Published by Oxford University Press on October 3, 2016
Genres: Strategic Studies
Winner of the 2016 Tomlinson Prize Award
Neiberg takes a bottom-up approach toward understanding why America finally associated itself with the Entente in the fight against Germany. His major thesis is that Americans were way ahead of the government, and especially President Woodrow Wilson, in understanding that we had to be part of the war “to save civilization” and suppress Germany’s aggressive ambitions.
Memoirs, newspaper columns, magazine articles, private and public letters, and the speeches of Preparedness advocates show us the organic change taking place from 1914 to 1917 in our so-called isolationist population, and how the pressure from ordinary people, and his own advisers, dragged Wilson to a place he did not want to go. The chapter titled “Awaiting the Overt Act” is especially suspenseful, even if you know what’s coming next.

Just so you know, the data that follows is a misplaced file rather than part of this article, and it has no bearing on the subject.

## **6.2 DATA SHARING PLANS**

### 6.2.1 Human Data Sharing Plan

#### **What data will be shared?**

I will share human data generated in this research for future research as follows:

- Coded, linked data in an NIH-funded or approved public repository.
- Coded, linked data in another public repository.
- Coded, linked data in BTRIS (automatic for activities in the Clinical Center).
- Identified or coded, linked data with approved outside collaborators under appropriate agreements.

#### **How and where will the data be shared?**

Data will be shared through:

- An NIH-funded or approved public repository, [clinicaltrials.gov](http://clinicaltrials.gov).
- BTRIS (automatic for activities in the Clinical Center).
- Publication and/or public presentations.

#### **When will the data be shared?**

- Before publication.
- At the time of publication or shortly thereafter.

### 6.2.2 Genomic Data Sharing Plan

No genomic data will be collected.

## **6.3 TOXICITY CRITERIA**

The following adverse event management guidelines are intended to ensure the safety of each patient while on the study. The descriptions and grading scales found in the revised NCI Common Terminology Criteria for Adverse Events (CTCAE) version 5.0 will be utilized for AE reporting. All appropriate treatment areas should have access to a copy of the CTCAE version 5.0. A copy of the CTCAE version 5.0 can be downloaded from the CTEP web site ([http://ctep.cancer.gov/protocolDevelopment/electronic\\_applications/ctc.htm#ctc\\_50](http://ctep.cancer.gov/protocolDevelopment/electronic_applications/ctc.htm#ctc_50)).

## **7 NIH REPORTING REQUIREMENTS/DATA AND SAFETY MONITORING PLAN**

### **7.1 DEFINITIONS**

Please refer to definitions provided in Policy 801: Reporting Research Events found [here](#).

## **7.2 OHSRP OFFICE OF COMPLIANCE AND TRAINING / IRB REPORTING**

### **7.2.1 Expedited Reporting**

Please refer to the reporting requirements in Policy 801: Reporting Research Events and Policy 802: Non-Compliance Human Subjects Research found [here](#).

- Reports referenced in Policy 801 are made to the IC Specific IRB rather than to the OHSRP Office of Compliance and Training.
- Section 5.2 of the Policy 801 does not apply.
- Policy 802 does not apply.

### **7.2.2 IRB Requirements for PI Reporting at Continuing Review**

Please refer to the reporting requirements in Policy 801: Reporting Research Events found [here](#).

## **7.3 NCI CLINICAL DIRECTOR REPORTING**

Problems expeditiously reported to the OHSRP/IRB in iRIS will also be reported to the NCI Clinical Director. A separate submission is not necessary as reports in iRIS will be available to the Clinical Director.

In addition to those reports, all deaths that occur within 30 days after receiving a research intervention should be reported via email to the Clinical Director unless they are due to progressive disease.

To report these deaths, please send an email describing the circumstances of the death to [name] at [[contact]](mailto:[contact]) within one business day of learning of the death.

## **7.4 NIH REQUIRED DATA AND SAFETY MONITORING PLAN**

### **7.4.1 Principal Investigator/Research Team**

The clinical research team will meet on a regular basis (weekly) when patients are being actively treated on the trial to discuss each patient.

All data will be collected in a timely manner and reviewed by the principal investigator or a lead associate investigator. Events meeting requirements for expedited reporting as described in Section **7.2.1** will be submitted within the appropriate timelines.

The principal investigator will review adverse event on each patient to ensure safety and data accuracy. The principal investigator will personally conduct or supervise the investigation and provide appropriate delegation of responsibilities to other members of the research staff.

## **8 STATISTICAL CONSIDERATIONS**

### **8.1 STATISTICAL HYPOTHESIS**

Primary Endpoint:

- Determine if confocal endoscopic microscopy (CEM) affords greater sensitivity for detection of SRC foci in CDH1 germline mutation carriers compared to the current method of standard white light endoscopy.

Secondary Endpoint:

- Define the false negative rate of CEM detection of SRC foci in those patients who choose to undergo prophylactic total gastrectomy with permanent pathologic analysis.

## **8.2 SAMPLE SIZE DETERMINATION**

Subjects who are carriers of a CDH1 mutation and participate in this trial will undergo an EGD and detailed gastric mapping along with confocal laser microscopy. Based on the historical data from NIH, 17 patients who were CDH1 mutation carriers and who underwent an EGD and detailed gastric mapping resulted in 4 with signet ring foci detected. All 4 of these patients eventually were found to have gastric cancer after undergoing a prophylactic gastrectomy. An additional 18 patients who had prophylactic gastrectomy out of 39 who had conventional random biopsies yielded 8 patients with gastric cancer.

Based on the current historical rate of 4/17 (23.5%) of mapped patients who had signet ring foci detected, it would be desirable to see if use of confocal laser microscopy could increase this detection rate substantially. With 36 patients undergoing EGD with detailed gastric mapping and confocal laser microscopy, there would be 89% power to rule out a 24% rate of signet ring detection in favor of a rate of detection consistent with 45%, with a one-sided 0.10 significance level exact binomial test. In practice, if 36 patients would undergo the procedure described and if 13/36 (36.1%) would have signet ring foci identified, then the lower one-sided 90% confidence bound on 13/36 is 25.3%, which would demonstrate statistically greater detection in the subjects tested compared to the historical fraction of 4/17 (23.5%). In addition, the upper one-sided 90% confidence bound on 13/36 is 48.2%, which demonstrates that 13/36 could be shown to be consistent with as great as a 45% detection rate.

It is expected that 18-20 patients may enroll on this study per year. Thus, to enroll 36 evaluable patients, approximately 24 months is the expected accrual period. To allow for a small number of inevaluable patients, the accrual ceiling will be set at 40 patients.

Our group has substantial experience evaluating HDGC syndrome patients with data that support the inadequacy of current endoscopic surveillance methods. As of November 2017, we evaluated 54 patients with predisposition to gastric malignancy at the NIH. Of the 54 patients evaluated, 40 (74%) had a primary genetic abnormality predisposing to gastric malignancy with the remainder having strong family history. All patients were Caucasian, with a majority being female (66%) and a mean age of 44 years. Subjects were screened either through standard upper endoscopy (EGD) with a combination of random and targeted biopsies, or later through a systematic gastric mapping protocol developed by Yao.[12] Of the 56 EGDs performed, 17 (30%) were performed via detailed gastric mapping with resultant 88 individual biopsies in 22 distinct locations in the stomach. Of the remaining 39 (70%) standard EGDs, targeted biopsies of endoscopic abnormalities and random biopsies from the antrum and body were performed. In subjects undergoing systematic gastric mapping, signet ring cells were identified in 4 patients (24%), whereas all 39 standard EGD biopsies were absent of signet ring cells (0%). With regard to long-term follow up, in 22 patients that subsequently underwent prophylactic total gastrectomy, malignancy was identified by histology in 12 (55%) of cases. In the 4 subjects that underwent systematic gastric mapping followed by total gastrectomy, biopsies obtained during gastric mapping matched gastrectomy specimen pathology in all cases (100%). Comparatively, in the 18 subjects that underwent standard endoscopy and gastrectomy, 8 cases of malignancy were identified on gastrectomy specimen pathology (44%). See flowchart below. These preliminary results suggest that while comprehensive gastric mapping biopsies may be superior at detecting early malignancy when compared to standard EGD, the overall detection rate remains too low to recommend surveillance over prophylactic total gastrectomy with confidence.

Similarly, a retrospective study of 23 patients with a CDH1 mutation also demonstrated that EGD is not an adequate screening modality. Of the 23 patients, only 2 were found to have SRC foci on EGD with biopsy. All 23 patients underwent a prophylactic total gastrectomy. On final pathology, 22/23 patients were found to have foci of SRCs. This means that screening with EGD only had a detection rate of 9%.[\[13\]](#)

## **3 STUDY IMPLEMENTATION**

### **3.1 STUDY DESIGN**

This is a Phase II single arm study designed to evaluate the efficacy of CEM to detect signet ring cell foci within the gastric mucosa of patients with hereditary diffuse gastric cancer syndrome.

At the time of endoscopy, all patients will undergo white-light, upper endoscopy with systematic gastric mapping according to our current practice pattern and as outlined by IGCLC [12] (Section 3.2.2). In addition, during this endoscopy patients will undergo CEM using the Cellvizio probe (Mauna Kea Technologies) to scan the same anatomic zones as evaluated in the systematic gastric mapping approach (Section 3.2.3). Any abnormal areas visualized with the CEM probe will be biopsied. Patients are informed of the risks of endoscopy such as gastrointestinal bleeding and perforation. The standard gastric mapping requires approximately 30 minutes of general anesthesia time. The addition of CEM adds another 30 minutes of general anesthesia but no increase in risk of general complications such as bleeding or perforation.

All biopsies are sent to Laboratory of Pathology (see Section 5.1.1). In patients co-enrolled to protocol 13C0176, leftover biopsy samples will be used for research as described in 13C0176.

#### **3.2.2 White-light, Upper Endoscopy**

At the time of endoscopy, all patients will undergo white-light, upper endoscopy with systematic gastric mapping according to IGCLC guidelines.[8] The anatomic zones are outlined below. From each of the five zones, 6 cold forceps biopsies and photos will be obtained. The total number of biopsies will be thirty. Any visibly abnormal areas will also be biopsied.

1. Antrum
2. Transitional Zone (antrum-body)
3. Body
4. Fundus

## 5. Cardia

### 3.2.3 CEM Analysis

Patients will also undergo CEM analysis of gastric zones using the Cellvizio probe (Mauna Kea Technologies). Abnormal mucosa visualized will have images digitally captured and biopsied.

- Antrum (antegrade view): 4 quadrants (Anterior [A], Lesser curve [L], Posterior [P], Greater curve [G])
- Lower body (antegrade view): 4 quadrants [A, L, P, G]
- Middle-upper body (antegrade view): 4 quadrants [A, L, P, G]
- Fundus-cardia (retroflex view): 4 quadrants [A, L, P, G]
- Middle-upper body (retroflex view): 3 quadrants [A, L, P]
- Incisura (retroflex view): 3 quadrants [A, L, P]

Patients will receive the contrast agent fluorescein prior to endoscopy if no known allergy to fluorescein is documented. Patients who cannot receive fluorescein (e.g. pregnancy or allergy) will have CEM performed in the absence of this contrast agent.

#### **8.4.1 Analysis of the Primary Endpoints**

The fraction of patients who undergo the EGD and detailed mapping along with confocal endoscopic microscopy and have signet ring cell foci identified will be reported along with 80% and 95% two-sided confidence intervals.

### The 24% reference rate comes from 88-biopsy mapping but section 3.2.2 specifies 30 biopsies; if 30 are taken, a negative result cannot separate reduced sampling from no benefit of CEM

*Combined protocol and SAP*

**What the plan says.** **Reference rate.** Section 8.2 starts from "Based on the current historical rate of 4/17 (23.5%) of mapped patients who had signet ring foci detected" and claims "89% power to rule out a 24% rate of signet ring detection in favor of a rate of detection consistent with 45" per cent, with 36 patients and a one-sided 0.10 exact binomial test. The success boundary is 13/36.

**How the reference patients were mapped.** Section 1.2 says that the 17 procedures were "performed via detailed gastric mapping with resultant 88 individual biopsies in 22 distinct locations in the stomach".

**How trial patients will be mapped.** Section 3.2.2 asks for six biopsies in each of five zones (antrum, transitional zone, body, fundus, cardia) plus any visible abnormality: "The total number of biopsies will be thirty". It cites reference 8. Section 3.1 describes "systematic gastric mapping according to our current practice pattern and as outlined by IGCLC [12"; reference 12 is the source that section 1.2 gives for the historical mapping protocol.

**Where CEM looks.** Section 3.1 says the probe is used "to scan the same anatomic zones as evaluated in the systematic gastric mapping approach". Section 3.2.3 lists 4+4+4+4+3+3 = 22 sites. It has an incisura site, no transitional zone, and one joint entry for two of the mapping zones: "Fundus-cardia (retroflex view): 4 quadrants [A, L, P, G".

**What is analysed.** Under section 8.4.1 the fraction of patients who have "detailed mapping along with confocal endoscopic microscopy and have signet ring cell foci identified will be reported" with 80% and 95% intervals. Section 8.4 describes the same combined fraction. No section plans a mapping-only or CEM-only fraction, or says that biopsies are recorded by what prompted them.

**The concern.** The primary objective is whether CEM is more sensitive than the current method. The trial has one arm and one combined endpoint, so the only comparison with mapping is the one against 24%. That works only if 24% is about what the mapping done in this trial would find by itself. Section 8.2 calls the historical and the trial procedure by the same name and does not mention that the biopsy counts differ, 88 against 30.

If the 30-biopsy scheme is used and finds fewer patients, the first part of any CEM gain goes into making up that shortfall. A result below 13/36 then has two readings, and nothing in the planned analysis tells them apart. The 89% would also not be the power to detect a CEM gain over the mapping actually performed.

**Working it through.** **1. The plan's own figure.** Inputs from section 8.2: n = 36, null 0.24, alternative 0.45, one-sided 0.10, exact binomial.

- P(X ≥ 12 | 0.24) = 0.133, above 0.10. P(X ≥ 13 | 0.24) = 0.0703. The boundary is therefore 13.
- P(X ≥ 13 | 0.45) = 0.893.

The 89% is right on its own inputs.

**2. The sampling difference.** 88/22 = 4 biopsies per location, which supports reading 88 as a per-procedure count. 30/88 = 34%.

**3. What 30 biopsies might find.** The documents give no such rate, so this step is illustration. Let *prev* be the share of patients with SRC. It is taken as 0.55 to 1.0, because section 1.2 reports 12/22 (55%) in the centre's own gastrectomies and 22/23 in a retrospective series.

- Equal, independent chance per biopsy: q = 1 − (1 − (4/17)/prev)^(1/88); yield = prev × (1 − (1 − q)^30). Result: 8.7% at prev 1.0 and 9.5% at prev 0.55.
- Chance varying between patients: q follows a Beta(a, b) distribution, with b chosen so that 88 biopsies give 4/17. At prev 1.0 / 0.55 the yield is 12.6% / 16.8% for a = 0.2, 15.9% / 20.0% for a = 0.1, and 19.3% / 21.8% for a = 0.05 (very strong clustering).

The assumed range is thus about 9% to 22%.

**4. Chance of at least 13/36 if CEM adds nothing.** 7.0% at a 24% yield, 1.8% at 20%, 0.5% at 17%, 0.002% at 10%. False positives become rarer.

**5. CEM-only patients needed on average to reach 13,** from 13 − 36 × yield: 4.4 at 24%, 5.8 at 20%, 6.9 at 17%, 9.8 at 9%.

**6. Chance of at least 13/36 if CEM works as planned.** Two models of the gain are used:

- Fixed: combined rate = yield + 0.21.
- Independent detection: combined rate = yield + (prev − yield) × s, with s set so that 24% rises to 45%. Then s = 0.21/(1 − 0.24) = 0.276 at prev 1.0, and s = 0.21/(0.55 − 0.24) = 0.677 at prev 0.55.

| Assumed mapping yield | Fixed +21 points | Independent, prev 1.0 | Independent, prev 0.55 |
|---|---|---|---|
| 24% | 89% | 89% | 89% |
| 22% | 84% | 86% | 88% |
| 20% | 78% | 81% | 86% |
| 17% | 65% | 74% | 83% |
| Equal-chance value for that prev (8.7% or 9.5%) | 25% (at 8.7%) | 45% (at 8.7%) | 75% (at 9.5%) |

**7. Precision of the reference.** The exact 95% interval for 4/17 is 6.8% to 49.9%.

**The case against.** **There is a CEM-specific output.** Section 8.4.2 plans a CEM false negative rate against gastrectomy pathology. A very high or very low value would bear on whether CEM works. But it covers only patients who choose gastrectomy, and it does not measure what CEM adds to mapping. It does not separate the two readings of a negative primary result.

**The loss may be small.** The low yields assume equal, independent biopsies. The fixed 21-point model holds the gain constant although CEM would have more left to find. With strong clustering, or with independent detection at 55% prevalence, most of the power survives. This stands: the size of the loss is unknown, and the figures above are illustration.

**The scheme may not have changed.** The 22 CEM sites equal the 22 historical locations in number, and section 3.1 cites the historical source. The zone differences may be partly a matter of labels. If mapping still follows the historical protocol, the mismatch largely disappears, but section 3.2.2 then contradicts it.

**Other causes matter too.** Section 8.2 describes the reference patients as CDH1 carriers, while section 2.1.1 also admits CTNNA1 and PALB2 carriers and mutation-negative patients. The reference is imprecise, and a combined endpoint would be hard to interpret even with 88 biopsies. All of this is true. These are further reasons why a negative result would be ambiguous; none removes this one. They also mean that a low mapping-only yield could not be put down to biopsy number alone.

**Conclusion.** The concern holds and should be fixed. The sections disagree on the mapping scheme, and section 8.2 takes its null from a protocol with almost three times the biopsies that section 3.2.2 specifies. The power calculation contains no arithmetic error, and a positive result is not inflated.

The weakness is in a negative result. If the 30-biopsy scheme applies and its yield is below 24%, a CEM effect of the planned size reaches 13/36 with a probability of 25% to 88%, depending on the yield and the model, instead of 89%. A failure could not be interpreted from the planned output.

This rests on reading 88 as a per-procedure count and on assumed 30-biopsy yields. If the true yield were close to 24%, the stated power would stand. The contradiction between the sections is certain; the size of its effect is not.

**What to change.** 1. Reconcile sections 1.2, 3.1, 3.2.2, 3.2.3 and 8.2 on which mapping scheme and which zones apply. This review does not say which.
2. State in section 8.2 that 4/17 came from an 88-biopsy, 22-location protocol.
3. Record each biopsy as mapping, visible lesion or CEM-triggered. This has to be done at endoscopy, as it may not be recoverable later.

Neiberg’s refreshing viewpoint emphasizing the idealism, thoughtfulness, and good sense of the American public is certainly persuasive. Once again, his natural writing style makes this book an enjoyable as well as informative endeavor that I can recommend without hesitation.
Abridged from review by Jolie Velazquez in RoadstotheGreatWar-ww1.blogspot.com/
[Army Times described it “…eminently readable, impressively researched, and remarkably thorough…”—Ed.]